• Wonderful service, prompt, efficient, and accurate. Couldn't have asked for more. I cannot thank you enough for your help. Mary C. Freshfield, Liverpool, UK
 
 
 

Meet The Experts:

 
 
 
  • Law Pro

    Attorney

    Satisfied Customers:

    1426
    20 years experience in business law - sole proprietor, partnership, and corporations
< Last | Next >
  • http://ww2.justanswer.com/uploads/LA/lawpro/2012-6-25_171315_PT206740s.64x64.jpg Law Pro's Avatar

    Law Pro

    Attorney

    Satisfied Customers:

    1426
    20 years experience in business law - sole proprietor, partnership, and corporations
  • http://ww2.justanswer.com/uploads/DC/DCraneEsq/2012-8-14_14436_DCrane.64x64.jpg MShore Law's Avatar

    MShore Law

    Attorney

    Satisfied Customers:

    1233
    Drafted Negotiated and/or Reviewed Thousands of Commercial Agreements
  • http://ww2.justanswer.com/uploads/FL/FLAandNYLawyer/2012-1-27_14349_3Fotolia25855429M.64x64.jpg FiveStarLaw's Avatar

    FiveStarLaw

    Attorney

    Satisfied Customers:

    1162
    25 years of experience helping people like you.
  • http://ww2.justanswer.com/uploads/dkaplun/2009-05-17_173121_headshot_1_2.jpg Dimitry K., Esq.'s Avatar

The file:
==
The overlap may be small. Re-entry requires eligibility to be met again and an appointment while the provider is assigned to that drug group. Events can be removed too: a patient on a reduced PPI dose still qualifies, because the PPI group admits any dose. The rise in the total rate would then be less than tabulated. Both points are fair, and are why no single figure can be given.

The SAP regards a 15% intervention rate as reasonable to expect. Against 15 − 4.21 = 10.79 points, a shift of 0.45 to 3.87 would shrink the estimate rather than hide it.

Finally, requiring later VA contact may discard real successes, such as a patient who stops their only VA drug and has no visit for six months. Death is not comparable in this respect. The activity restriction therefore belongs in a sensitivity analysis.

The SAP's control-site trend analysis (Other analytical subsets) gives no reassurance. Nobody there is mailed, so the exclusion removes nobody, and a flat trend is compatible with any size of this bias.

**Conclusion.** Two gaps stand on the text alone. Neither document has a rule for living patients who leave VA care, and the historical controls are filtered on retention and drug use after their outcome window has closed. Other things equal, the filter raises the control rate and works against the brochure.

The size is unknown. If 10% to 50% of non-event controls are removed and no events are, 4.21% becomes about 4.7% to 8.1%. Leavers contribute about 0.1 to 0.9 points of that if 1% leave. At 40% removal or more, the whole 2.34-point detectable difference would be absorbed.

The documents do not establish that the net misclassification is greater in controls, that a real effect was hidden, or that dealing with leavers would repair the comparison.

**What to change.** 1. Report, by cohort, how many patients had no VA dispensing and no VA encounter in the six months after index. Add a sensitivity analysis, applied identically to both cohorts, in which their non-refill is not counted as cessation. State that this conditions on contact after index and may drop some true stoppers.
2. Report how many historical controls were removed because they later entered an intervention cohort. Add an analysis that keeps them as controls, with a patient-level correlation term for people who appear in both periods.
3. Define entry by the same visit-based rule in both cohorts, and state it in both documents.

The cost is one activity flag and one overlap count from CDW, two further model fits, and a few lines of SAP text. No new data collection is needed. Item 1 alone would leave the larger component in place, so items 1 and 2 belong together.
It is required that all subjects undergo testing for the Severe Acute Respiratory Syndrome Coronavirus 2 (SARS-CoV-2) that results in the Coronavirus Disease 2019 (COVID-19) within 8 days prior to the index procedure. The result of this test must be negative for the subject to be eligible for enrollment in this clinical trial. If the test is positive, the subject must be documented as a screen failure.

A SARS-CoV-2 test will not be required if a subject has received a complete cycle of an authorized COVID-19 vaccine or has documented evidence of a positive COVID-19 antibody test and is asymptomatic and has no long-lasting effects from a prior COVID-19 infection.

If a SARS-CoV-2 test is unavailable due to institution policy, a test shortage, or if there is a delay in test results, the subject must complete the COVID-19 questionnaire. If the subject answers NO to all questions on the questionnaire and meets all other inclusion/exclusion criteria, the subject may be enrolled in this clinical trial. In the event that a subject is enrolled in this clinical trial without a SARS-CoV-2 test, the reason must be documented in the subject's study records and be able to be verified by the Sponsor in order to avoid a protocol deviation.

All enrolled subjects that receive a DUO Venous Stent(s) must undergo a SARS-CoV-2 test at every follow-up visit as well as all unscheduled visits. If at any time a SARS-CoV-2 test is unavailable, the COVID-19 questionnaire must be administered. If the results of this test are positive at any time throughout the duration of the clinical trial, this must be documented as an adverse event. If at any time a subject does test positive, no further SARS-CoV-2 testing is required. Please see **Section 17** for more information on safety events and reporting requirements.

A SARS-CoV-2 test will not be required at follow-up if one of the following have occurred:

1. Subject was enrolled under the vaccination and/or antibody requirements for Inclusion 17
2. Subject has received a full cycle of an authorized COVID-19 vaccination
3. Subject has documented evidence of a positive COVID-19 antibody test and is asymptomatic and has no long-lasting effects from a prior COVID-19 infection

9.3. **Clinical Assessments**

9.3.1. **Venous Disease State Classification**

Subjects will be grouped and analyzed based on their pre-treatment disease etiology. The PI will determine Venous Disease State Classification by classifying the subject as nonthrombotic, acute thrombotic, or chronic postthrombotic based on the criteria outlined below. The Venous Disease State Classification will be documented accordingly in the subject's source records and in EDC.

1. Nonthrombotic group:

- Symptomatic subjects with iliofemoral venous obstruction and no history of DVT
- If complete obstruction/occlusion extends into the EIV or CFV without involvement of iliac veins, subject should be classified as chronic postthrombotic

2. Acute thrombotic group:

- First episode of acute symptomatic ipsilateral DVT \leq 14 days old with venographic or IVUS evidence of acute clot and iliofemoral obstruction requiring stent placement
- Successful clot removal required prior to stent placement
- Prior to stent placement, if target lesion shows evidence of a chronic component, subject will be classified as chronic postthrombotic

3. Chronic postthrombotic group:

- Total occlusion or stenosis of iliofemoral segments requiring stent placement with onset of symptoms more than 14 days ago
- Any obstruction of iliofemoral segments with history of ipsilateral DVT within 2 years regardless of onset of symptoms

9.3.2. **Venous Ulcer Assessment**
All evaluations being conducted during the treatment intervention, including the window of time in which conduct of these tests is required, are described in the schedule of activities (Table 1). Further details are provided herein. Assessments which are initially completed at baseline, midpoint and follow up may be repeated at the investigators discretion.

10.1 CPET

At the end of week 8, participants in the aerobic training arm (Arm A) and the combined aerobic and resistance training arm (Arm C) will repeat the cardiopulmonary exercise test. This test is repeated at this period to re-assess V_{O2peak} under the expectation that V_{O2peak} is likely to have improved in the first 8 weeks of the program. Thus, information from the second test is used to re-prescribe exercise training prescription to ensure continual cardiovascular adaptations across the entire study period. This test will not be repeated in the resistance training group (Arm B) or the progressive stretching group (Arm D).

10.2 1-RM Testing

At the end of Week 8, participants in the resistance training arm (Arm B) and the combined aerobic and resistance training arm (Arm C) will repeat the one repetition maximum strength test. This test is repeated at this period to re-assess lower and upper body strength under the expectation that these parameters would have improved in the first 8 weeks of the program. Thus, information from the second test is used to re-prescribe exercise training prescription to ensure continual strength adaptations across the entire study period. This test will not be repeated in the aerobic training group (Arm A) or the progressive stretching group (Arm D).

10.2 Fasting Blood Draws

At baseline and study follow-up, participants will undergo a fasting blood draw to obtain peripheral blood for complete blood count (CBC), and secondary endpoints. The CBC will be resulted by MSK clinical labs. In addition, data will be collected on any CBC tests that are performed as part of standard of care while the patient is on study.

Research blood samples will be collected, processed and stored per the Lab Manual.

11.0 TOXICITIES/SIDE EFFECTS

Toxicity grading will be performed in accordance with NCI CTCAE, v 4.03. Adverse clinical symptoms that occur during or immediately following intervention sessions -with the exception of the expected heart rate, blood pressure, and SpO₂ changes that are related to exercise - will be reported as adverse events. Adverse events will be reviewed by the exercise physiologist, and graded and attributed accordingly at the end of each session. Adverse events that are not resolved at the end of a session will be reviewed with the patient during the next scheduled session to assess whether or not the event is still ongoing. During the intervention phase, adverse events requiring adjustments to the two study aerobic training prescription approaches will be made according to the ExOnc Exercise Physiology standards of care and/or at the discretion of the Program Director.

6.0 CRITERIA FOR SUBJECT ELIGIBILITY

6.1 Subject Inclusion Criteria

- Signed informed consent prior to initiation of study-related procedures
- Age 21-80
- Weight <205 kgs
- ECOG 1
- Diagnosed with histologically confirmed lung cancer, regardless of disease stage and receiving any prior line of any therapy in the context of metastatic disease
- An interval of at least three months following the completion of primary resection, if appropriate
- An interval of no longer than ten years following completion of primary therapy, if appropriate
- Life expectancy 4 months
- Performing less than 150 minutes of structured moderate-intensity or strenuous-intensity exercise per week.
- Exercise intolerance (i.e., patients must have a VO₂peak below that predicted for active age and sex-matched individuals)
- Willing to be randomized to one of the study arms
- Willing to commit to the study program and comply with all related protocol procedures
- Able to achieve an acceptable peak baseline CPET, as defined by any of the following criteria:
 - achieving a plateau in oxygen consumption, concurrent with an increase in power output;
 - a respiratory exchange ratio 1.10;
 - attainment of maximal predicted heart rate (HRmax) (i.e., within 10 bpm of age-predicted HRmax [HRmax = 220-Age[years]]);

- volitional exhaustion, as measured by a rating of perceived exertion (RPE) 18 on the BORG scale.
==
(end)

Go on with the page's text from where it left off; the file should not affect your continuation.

Dimitry K., Esq.

    Attorney

    Satisfied Customers:

    1142
    Run my own successful business/contract law practice.
  • http://ww2.justanswer.com/uploads/ohioatty/2009-1-22_185545_me.jpg J.Hazelbaker's Avatar

    J.Hazelbaker

    Attorney

    Satisfied Customers:

    393
    Experienced and trained in the area of business law.
  • http://ww2.justanswer.com/uploads/scottymacesq/2009-6-10_221523_small.jpg RGMacEsq's Avatar

    RGMacEsq

    Attorney

    Satisfied Customers:

    393
    Licensed Texas General Practice Attorney
  • http://ww2.justanswer.com/uploads/BA/barristerinky/2012-6-10_22423_office.64x64.jpg Barrister's Avatar

    Barrister

    Attorney

    Satisfied Customers:

    301
    13 years practicing attorney, MBA